In an abrupt about face, mortgage applications rose 2.5% week-over-week, according to the latest Weekly Mortgage Applications Survey from the Mortgage Bankers Association.
The slight reversal in mortgage app volume comes as the mortgage rates slid slightly last week, dipping from 5.11% to 5.10%, according to Freddie Mac.
The MBA’s Refinance Index increased 0.2% from the previous week, and was 71% lower than the same week just one year ago. The seasonally adjusted Purchase Index increased 4% from one week earlier, while the unadjusted Purchase Index increased 5% compared with the previous week, which was 11% lower than the same week one year ago.
The MBA reported that the refi share of mortgage activity decreased to 33.9% of total applications, down from 35% the previous week. And while growing in popularity, the adjustable-rate mortgage (ARM) share of activity remained unchanged at 9.3% of total applications week-over-week.
“The 127-basis-point jump in rates over the past two months has triggered a 49% drop in refinance activity,” said Joel Kan, MBA’s Associate VP of Economic and Industry Forecasting.
By loan type, the FHA share of total applications increased to 11.1% from 10.6% the week prior, while the VA share of total applications increased to 10.3%, up slightly from 10.2% the week prior. The USDA share of total applications fell slightly to 0.4% from 0.5% the week prior.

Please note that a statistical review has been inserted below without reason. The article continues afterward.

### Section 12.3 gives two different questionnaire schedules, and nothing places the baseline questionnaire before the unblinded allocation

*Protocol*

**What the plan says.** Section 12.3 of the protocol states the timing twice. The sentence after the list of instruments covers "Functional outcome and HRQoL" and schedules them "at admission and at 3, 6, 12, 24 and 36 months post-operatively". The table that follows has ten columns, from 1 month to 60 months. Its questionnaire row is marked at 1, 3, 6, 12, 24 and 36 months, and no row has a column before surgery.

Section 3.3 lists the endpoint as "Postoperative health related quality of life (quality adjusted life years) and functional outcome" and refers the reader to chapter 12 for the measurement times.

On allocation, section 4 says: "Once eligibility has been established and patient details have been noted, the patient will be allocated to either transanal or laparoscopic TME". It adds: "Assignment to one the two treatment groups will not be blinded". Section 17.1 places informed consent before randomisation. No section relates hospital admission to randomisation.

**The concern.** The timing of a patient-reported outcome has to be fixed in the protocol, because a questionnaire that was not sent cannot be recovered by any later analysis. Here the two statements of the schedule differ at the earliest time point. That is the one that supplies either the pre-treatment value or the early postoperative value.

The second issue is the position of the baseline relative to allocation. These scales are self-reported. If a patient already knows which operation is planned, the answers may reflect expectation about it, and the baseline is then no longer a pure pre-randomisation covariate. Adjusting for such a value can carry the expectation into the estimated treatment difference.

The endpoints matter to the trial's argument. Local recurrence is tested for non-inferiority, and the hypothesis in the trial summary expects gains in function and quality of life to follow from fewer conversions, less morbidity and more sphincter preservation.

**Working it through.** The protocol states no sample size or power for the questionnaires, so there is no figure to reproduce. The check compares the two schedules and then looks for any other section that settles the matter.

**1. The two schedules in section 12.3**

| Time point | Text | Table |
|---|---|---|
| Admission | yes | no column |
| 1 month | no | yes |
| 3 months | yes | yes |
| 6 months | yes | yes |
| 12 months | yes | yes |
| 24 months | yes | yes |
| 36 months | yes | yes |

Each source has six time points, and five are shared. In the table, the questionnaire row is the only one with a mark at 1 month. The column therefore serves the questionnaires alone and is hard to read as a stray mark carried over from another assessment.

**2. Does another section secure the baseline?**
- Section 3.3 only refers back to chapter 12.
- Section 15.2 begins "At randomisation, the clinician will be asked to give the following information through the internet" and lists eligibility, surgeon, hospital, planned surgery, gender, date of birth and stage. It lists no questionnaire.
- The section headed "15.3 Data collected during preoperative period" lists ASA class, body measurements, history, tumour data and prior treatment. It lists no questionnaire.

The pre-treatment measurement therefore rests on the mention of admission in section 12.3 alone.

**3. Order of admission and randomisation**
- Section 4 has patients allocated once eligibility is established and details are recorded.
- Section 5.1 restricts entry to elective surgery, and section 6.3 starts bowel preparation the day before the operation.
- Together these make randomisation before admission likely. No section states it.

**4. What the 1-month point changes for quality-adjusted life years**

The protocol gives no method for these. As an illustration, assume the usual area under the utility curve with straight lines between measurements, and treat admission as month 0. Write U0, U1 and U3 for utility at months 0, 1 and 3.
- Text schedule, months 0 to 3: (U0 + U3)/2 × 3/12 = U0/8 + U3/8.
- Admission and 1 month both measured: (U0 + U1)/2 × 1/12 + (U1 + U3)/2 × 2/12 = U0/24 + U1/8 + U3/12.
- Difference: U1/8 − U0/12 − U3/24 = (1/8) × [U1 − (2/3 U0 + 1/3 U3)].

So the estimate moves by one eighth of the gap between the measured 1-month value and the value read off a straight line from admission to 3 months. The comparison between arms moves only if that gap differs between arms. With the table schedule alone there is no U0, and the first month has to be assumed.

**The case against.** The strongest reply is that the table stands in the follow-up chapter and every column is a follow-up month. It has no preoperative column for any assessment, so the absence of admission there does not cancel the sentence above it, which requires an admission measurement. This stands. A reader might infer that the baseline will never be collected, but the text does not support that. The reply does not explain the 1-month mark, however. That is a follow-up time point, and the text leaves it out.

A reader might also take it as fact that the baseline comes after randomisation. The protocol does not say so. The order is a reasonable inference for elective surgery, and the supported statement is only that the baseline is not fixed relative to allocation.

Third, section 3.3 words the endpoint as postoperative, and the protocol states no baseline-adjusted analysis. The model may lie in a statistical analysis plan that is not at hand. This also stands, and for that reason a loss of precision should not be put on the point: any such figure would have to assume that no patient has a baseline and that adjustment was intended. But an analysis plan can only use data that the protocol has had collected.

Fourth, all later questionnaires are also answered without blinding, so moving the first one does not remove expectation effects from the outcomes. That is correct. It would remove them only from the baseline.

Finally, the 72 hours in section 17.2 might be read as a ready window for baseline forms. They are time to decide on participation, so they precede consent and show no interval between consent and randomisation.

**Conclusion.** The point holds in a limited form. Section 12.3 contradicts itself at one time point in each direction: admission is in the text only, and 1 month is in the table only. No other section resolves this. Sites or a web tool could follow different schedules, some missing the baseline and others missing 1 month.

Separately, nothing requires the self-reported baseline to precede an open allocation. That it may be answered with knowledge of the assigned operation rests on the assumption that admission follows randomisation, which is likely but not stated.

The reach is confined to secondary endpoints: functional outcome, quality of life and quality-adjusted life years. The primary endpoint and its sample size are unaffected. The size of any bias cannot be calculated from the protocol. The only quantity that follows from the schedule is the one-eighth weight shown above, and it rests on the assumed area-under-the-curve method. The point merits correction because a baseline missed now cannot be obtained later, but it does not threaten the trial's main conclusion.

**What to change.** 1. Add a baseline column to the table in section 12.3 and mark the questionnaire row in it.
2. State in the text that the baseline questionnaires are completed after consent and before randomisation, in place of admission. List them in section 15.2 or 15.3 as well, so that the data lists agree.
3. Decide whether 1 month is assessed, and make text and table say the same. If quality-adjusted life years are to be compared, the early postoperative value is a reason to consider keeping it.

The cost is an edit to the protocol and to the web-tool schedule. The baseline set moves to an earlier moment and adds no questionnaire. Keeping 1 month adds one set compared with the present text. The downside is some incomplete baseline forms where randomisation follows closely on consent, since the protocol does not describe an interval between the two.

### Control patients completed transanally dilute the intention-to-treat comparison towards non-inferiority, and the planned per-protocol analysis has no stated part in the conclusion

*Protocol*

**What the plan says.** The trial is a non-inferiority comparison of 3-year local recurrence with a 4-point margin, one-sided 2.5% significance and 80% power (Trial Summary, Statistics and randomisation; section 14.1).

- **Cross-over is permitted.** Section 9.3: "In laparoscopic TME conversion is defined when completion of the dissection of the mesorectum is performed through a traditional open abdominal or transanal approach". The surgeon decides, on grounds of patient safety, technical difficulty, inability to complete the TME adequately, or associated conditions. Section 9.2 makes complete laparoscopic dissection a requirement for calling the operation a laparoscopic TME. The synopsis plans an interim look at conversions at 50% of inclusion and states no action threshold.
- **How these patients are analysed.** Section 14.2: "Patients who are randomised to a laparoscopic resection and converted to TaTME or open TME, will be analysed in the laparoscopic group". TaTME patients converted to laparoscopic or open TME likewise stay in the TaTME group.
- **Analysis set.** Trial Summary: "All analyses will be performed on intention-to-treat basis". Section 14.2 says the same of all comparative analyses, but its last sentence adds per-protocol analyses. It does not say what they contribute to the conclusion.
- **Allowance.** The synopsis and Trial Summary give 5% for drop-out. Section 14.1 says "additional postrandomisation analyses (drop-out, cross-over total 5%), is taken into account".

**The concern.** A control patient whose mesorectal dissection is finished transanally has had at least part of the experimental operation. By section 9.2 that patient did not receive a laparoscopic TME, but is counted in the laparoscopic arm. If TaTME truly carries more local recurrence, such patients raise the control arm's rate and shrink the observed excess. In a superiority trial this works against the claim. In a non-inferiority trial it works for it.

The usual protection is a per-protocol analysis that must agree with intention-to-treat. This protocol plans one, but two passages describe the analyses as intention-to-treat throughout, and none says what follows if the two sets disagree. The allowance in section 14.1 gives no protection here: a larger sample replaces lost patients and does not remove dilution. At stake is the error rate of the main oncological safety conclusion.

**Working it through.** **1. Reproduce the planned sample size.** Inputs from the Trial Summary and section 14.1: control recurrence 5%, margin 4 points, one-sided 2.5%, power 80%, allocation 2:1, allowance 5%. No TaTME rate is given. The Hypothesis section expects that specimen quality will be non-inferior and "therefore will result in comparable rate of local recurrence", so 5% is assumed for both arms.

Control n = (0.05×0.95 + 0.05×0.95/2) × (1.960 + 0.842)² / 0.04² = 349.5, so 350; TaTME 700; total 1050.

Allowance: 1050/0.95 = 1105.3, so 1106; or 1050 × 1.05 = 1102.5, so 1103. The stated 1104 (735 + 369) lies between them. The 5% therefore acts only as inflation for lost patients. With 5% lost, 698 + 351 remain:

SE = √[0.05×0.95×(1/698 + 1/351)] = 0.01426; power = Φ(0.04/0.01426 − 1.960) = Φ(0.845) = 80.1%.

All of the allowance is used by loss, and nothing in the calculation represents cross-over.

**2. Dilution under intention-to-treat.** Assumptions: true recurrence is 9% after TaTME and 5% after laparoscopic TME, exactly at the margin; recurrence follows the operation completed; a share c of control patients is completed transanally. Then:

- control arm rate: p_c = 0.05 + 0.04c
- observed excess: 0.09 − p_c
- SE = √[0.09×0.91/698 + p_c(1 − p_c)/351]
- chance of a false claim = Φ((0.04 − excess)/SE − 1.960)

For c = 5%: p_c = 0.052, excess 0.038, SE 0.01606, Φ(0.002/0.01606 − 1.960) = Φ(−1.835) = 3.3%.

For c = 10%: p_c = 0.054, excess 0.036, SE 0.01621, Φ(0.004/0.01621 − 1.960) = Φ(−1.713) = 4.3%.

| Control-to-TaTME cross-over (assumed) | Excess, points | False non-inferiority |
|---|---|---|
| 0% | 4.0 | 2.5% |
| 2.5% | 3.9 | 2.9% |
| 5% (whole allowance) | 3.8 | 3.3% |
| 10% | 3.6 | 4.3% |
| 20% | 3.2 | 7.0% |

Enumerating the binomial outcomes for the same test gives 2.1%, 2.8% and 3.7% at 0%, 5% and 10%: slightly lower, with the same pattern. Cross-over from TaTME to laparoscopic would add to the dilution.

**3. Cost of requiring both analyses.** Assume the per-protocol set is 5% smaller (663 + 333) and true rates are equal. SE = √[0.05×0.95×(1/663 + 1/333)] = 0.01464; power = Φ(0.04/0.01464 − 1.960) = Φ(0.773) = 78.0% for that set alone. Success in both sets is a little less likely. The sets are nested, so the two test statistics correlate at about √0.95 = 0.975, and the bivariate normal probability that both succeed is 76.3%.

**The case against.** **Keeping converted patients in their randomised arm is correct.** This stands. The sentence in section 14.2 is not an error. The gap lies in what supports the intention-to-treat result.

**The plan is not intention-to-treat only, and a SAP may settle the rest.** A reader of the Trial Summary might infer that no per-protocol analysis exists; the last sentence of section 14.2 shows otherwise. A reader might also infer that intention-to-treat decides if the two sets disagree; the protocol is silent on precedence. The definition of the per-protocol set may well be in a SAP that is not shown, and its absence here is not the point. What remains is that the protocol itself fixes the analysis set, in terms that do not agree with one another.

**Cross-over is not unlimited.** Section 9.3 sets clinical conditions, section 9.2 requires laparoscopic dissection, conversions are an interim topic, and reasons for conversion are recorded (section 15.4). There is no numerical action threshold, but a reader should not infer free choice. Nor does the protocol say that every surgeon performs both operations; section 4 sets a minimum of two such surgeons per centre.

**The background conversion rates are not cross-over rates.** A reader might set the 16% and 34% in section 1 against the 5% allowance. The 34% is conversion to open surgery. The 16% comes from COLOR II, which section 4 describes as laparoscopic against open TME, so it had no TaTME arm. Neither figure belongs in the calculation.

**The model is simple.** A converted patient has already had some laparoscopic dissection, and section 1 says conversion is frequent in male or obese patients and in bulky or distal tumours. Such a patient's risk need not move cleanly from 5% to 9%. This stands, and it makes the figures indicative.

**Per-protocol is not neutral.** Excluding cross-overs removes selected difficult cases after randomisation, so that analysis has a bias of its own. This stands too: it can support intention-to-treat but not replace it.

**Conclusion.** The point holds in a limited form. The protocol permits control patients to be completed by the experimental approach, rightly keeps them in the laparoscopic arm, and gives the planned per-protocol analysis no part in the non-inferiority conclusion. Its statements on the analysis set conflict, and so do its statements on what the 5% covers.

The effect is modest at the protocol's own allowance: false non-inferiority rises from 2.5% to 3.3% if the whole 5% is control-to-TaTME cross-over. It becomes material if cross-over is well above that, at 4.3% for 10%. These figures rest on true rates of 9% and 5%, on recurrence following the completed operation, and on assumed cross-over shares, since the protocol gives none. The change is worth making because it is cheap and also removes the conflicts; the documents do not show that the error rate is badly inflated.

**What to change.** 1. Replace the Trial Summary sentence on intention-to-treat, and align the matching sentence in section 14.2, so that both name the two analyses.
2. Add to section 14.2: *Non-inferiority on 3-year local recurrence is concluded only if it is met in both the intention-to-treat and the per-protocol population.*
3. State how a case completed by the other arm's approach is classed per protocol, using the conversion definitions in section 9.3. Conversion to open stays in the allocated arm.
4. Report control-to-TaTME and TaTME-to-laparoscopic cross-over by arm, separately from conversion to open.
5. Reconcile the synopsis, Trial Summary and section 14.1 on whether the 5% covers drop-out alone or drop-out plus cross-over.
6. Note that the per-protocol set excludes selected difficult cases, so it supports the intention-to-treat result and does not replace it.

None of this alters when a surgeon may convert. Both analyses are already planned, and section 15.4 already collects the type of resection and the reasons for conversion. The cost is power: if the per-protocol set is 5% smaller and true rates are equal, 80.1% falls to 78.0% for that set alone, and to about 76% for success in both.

“Purchase applications increased for conventional, FHA, and VA loans and were up 4% overall,” said Kan. “This is potentially a good sign for the spring home buying season, which has seen a slow start thus far. The purchase market remains challenged by low levels of housing inventory and rapid home-price gains, as well as the affordability hit from higher mortgage rates that are forcing prospective buyers to factor in higher monthly payments. The ARM share remained unchanged at around 9%, which is well below the 30% mark observed in the mid-2000s.”
Today’s announcement from the Federal Open Market Committee (FOMC) of a 50-basis-point increase in the federal funds target may re-open the doors for many who have been impacted by affordability issues.
“The Mortgage Bankers Association (MBA) is forecasting that mortgage rates are likely to plateau near current levels,” said MBA SVP and Chief Economist Mike Fratantoni. “The financial markets have attempted to price in the impact of Fed actions over this cycle, and they are likely also pricing in the economic slowdown that will result. Once we are past this rate spike and associated volatility, MBA expects that potential homebuyers may be more willing to re-enter the market. Given how much higher rates will remain above the past two years, we do not expect refinance demand to increase any time soon.”